LG. The No. 1 rule is reciprocity. It’s essential that both partners are committed to collaborating every day. That’s simple to do when things are running smoothly, but when you hit a bump in the road, it’s easy to drop all those collaborative principles! So, not only do you need to establish principles, but you also need to develop working methods that encourage, and sometimes force, collaboration, so that it becomes the way you operate. This can have an impact on processes, reporting lines, work tools and, of course, KPIs.

BB. What about businesses and organizations that don't have an internal agency, or that only need part of your service offering?

LG. The biggest advantage of the collaborative model is that it allows the business to always be in control of this choice, for every need or expertise. When we work collaboratively with clients, we can carry out one-off or recurring projects based their needs, recommend partners or help them develop their internal expertise.

BB. Are there models in other practices that you draw on?

LG. We’re fortunate to have several clients in the professional services sector who give us a good understanding of the models that work at tech companies and in other industries. Many vertical companies use collaborative models.

We’re also lucky to have Glassroom’s media and data team in our collective, who have given a lot of thought to the collaborative approach and developed their own business model along these lines. They tested quite a few different approaches. Of course, we couldn’t simply adopt their model as is, but several aspects of it inspired us when we were developing our creative and marketing offering.

BB. What are the main reasons to believe (RTB) it’s possible for you?

LG. As I mentioned earlier, at BrandBourg, it’s in our DNA. All BrandBourg strategists have a background in marketing, and we’ve all experienced the “client-agency” relationship from both sides. We’re familiar with the two realities and can quickly recognize those situations where collaboration could be effective. What’s more, client satisfaction (NPS/net promoter score) is our top KPI, even ahead of the financial aspect.

Take Christian Pichette, who got his start at PepsiCo and J&J, then went on to become an entrepreneur whose mission is to collaborate with businesses; or Benoit Giguère, who worked on the digital transformation at La Presse, where a big part of his task was to seamlessly internalize services at a company with little digital or design expertise; or Julie Raymond, Talia Duchnay and Lucie Tanguay, who worked on numerous product innovation and strategy projects, both internally (Bimbo, Keurig, Seagram’s, Cadbury and Vachon) and externally, as innovation consultants for a number of companies, a task normally carried out internally, thus requiring strong collaborative skills.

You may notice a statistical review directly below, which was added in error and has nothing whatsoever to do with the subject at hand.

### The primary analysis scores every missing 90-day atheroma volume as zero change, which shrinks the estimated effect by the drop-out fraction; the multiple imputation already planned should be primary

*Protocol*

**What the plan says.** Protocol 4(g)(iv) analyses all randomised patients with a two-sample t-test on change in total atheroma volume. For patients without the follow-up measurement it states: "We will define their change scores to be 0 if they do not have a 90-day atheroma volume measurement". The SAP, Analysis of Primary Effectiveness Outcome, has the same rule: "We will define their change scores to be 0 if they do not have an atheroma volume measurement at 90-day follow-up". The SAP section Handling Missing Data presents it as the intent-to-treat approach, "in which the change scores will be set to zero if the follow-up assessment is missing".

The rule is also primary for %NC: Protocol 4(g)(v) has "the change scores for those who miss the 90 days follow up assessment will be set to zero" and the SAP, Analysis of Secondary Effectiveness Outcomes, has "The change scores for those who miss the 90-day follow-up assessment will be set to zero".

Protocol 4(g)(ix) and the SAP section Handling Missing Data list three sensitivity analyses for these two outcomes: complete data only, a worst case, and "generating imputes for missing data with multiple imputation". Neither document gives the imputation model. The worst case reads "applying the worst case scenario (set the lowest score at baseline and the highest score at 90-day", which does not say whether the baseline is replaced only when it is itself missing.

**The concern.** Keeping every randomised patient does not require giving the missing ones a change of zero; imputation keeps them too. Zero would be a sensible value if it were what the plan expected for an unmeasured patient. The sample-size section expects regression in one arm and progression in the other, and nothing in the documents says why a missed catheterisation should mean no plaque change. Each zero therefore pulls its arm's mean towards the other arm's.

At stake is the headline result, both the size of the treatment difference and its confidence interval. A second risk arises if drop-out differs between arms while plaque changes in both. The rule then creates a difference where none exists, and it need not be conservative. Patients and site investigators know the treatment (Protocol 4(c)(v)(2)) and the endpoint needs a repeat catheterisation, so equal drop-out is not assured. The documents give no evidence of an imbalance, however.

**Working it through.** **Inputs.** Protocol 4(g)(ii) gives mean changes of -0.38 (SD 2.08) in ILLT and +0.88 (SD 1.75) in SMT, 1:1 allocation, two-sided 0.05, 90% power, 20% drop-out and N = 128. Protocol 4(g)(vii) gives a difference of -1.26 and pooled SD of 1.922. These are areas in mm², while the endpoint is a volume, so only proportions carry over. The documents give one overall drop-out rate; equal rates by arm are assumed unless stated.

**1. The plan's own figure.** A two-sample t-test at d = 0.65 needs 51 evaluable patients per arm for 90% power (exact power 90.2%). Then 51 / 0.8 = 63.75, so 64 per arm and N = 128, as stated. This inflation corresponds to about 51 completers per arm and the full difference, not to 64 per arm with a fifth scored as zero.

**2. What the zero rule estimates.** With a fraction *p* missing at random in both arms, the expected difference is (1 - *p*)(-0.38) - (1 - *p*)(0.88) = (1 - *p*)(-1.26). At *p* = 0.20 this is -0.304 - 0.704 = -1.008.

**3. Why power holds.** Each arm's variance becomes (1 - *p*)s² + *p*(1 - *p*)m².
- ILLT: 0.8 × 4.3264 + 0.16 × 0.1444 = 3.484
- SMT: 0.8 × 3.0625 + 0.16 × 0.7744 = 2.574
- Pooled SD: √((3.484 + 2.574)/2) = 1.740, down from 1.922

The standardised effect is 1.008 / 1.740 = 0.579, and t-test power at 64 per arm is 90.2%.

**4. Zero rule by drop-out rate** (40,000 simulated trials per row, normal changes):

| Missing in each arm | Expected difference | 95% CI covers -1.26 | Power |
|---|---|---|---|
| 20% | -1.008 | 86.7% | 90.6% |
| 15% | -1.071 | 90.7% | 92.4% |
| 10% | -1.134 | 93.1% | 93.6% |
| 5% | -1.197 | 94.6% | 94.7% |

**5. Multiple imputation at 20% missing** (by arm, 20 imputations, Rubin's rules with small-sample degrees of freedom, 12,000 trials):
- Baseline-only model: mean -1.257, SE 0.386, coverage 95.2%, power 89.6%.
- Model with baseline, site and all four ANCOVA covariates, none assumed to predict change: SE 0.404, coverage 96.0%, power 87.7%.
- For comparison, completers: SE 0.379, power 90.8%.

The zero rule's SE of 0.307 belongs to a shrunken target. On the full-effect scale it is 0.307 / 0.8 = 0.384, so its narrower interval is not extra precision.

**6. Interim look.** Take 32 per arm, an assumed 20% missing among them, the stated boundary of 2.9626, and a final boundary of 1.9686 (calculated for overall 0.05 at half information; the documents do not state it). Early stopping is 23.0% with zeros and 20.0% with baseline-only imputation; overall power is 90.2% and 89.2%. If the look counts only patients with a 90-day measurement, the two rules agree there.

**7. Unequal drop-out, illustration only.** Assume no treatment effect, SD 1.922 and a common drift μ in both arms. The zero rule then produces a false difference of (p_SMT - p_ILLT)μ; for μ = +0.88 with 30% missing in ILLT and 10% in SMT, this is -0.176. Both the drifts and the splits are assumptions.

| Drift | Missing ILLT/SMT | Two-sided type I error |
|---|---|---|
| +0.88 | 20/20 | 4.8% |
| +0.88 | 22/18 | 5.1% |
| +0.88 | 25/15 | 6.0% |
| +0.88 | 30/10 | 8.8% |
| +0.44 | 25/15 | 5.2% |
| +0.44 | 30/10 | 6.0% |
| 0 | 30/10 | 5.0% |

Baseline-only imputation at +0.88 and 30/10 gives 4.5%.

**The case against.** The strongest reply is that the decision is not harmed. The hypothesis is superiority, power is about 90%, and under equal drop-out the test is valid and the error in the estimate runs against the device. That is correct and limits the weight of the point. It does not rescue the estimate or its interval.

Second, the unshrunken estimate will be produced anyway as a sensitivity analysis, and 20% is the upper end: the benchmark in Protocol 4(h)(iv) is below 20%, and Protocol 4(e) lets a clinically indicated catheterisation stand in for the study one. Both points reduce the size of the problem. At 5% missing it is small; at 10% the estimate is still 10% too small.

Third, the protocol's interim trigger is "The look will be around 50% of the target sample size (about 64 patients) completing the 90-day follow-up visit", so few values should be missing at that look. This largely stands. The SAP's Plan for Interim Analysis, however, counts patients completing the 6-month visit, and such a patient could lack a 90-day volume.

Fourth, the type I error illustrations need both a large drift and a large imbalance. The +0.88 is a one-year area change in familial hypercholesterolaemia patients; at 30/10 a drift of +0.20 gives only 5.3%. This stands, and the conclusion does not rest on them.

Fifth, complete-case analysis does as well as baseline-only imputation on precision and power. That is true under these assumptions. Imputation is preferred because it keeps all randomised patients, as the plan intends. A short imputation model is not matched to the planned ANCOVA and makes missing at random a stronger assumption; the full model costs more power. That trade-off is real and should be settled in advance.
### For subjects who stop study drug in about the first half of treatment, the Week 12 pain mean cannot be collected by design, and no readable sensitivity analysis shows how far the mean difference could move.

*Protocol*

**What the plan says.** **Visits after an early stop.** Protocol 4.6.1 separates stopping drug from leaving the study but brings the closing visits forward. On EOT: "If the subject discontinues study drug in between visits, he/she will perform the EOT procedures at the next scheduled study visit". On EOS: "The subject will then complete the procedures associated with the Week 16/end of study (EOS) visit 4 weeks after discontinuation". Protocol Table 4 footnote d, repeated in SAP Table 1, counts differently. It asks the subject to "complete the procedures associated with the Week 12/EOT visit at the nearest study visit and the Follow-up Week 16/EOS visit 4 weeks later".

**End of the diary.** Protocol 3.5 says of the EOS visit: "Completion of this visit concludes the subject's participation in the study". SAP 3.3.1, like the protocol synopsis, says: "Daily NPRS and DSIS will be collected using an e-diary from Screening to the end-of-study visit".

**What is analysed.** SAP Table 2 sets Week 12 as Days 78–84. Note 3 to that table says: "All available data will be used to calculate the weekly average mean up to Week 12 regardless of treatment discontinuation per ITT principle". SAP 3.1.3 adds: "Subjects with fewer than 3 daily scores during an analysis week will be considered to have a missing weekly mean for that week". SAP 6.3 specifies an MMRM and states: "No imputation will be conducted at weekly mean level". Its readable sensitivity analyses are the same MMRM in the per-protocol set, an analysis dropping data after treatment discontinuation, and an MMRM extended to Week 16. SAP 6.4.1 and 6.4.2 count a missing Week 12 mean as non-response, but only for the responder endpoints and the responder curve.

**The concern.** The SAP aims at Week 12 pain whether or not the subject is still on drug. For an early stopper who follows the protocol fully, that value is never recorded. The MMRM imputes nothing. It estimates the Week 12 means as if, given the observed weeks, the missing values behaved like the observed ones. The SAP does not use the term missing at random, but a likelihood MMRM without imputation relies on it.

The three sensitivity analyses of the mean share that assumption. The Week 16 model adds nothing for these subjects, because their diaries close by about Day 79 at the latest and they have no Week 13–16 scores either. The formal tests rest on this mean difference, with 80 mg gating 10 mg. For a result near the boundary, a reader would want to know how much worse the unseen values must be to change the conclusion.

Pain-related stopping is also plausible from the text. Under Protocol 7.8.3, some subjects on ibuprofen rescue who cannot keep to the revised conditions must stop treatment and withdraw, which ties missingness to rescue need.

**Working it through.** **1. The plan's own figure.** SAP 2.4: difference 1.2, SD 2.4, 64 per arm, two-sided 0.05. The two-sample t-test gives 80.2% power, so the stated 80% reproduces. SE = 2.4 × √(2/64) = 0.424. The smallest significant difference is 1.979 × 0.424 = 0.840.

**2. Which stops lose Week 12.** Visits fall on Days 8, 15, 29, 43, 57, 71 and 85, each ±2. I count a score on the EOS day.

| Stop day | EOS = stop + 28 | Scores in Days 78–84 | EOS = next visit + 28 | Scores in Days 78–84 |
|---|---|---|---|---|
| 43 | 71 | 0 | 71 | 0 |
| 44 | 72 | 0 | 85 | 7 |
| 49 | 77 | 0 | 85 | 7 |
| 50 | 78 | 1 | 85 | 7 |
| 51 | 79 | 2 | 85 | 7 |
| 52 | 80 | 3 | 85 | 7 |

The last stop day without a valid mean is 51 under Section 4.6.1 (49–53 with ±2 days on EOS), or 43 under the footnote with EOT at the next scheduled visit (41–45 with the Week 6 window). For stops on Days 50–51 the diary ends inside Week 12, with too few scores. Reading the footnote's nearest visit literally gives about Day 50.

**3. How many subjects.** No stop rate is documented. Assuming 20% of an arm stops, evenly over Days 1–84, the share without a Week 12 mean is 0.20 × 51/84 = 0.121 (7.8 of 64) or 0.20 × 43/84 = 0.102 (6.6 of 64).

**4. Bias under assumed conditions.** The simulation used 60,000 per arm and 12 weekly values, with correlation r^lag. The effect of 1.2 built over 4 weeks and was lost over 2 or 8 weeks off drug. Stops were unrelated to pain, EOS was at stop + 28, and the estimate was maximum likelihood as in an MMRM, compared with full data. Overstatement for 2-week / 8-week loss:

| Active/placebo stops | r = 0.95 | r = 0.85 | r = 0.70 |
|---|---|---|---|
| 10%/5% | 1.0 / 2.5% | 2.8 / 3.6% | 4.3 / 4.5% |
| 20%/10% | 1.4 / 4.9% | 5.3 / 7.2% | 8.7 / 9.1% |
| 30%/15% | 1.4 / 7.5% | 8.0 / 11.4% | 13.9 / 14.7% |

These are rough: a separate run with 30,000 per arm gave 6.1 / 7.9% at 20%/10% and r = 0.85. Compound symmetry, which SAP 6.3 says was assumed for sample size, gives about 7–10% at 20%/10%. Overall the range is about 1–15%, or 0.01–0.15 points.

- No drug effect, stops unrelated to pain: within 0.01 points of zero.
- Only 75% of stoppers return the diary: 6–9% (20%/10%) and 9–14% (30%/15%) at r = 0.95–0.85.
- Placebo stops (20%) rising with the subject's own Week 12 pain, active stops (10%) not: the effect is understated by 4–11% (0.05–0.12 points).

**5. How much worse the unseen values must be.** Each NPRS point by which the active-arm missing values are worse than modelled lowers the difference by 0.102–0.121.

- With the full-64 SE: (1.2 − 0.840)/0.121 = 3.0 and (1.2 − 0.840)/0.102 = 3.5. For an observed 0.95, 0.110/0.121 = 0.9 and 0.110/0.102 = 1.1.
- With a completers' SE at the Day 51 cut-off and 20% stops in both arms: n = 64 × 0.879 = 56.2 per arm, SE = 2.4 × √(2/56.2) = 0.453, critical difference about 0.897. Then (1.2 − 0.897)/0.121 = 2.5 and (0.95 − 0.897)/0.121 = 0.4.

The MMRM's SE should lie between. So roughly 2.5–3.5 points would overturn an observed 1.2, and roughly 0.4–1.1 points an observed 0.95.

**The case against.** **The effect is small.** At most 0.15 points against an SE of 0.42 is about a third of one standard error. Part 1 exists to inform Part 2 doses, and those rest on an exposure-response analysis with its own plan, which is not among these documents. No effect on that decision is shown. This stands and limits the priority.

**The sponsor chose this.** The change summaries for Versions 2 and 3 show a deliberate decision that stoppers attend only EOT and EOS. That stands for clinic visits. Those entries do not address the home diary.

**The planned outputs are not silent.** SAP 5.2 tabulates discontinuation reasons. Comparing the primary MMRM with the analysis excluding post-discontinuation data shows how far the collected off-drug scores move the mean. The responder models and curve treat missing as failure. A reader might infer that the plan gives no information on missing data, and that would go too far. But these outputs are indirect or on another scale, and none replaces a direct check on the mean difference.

Most of us have also worked on major projects involving a heavy dose of change management in complex business environments. Our unique expertise enables businesses and organizations to take charge of their brand deployment, with expert support at key moments throughout the process. These are the rules for successful insourcing.

* Lynne Gagnon is Vice-President of Strategy and Consulting at BrandBourg. She began her brand management career with multinational producers of consumer packaged goods, such as Kellogg’s and Danone. She moved on to the service industry, where she led ambitious rebrandings of two of Quebec’s public transport agencies: the STM and EXO (born of the merger of the former Agence métropolitaine de transport [AMT] and the 13 municipal and intermunicipal transport bodies of Greater Montreal’s North and South Shores). Having built the internal team at EXO, as a client, she was a pioneer in the internalization of communication and branding services within an organization.